President of Irish High Court to make ruling on Brexit

British barrister and politicians seek Article 50 decision referred to Court of Justice of the EU

Ireland and the Attorney General have entered a conditional and without prejudice appearance before the High Court to contest the action.

Ireland and the Attorney General have entered a conditional and without prejudice appearance before the High Court to contest the action.

 

The president of the High Court will next month consider arguments concerning whether the Irish courts have any jurisdiction to deal with a challenge aimed at halting Brexit.

A British barrister and a number of Green Party politicians in Britain and Northern Ireland have brought proceedings seeking to establish if Britain can halt Brexit after triggering Article 50 of the Lisbon Treaty.

They are asking the High Court to refer issues in the case for determination by the Court of Justice of the EU (CJEU). They want various declarations or interpretations of the treaties of the EU, including a declaration that Article 50, once triggered, can be unilaterally revoked by the UK government.

Ireland and the Attorney General have entered a conditional and without prejudice appearance before the High Court to contest the action and they want the issue of jurisdiction to be decided first.

When setting May 31st as the date to deal with making directions for resolution of various issues related to jurisdiction, Mr Justice Peter Kelly said that if the State succeeds in what it described as its “knockout blow” to the challenge, that would be the end of the matter.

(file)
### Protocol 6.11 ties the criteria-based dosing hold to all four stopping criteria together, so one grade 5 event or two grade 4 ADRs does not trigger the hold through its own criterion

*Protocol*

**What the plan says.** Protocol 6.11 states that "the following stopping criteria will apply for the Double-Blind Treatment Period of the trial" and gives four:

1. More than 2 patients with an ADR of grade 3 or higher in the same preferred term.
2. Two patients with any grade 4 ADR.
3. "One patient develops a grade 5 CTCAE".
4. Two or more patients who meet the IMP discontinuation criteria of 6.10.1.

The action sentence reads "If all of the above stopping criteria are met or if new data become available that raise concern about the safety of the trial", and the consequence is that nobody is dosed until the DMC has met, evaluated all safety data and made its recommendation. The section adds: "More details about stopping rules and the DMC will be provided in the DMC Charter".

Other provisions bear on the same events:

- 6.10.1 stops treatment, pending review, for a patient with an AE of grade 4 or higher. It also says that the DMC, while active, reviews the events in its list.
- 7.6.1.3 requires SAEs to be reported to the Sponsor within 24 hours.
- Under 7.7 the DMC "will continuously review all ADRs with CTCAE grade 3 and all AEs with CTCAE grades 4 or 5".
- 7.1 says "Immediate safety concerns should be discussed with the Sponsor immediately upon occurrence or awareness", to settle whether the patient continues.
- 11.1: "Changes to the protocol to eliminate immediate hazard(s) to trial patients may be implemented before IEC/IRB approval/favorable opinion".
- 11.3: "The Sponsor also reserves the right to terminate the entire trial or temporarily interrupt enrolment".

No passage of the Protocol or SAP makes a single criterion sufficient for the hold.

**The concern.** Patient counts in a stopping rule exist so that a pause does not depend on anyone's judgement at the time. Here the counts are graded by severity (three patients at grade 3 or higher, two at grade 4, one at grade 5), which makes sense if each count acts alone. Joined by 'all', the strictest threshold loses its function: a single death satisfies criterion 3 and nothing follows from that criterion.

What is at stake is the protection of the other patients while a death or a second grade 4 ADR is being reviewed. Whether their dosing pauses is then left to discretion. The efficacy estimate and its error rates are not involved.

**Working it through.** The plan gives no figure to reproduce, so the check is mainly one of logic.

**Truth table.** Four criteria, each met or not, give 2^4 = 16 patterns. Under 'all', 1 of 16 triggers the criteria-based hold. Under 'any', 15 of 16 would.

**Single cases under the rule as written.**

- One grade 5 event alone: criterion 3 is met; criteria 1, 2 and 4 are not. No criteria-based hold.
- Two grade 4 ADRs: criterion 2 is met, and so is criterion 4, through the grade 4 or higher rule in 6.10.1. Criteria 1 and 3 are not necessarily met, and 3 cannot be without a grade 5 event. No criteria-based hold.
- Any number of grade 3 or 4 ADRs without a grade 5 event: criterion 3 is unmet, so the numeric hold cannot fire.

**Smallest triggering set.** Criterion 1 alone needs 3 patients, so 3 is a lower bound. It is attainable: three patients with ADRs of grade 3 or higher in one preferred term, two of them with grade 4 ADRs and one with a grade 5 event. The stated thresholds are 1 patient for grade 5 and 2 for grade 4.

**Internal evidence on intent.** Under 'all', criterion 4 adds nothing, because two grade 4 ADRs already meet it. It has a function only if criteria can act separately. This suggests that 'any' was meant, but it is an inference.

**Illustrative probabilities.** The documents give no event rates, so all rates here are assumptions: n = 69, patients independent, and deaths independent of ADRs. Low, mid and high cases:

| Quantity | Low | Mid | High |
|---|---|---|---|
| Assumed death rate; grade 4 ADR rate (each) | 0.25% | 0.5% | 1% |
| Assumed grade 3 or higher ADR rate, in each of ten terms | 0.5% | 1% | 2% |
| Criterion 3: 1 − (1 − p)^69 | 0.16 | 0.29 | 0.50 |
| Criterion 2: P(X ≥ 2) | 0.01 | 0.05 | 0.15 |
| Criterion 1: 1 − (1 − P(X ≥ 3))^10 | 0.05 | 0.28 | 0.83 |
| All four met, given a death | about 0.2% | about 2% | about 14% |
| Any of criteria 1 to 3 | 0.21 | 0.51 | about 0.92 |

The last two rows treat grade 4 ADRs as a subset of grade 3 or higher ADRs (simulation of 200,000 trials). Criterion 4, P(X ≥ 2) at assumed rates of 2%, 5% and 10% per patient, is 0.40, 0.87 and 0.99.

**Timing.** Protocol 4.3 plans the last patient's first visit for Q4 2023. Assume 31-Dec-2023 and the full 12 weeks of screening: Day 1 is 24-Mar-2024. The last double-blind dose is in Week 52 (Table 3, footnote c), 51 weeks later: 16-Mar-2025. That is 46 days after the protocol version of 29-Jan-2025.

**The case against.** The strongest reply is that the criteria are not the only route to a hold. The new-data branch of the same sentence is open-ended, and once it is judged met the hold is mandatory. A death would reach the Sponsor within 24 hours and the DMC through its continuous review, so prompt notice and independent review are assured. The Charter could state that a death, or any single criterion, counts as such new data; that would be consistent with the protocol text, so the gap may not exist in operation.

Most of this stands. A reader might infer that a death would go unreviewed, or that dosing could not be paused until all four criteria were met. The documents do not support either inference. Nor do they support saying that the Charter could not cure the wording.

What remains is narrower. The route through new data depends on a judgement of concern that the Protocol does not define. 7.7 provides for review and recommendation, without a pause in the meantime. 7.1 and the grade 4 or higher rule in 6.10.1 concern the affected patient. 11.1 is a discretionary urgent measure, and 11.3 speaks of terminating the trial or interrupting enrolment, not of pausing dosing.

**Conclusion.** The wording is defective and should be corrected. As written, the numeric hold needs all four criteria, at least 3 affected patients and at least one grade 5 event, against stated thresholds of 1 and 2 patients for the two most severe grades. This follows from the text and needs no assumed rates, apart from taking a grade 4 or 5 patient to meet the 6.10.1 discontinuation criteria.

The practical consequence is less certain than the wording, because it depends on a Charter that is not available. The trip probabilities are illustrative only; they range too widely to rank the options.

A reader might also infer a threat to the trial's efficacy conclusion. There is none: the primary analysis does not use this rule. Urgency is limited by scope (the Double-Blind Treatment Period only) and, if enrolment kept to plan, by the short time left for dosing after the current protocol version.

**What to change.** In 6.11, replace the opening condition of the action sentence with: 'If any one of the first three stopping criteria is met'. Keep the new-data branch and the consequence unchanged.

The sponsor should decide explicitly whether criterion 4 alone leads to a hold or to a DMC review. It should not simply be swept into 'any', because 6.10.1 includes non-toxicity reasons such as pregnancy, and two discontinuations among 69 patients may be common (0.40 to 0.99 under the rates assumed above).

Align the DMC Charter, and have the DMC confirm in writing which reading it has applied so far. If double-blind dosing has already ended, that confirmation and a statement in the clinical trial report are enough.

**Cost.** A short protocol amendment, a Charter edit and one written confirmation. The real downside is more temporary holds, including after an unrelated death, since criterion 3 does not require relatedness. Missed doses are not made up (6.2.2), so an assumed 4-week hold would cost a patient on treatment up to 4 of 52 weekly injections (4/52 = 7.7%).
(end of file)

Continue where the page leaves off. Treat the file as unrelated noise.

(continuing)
If not, then a further hearing will be required.

Maurice Collins SC, for the State parties, said both sides had agreed the matter should be expedited and a timetable for the exchange of documents in advance of the directions hearing had been drawn up.

Power

Among the issues to be considered as part of the hearing is a claim the Irish courts have power to consider the matter under the “Recast Brussels Regulation” which governs jurisdiction, recognition and enforcement of judgments in civil and commercial matters across the EU.

Mr Collins said it was the State’s case this Brexit case was “plainly not” a commercial or civil matter.

The more fundamental question was whether the High Court had any power to grant the relief sought against the State defendants, he said.

Other issues include whether British citizens who come to Ireland retain their EU rights notwithstanding their country’s withdrawal and how they are affected by the Lisbon Treaty or by reference to such matters as the Good Friday Agreement or the Common Travel Area.

The question of jurisdiction runs very close to the question of whether such questions are justiciable at all, counsel said.

Mr Collins also said there was the question as to why this case was brought here. The plaintiffs were British Queens Counsel Jolyon Maugham, Northern Ireland Green Party leader and MLA, Steven Agnew, Jonathan Bartley, co-leader of the Green Party of England and Wales, and Green Party MEP for the south-east of England, Keith Taylor.

The issues as outlined should be determined in the manner agreed rather than by seeking to isolate a single issue or apply for a dismissal, Mr Collins said.

Martin Hayden SC, for the plaintiffs, said his side will raise no issue or seek any advantage in relation to the conditional appearance of the State. His side wanted the matter expedited and agreed to the timetable.

After Mr Justice Kelly said he did not propose to give any directions in relation to the question of putting the UK government on notice of these proceedings and that was a matter for the plaintiffs themselves, Mr Hayden said that was not a matter which would arise between now and the hearing date.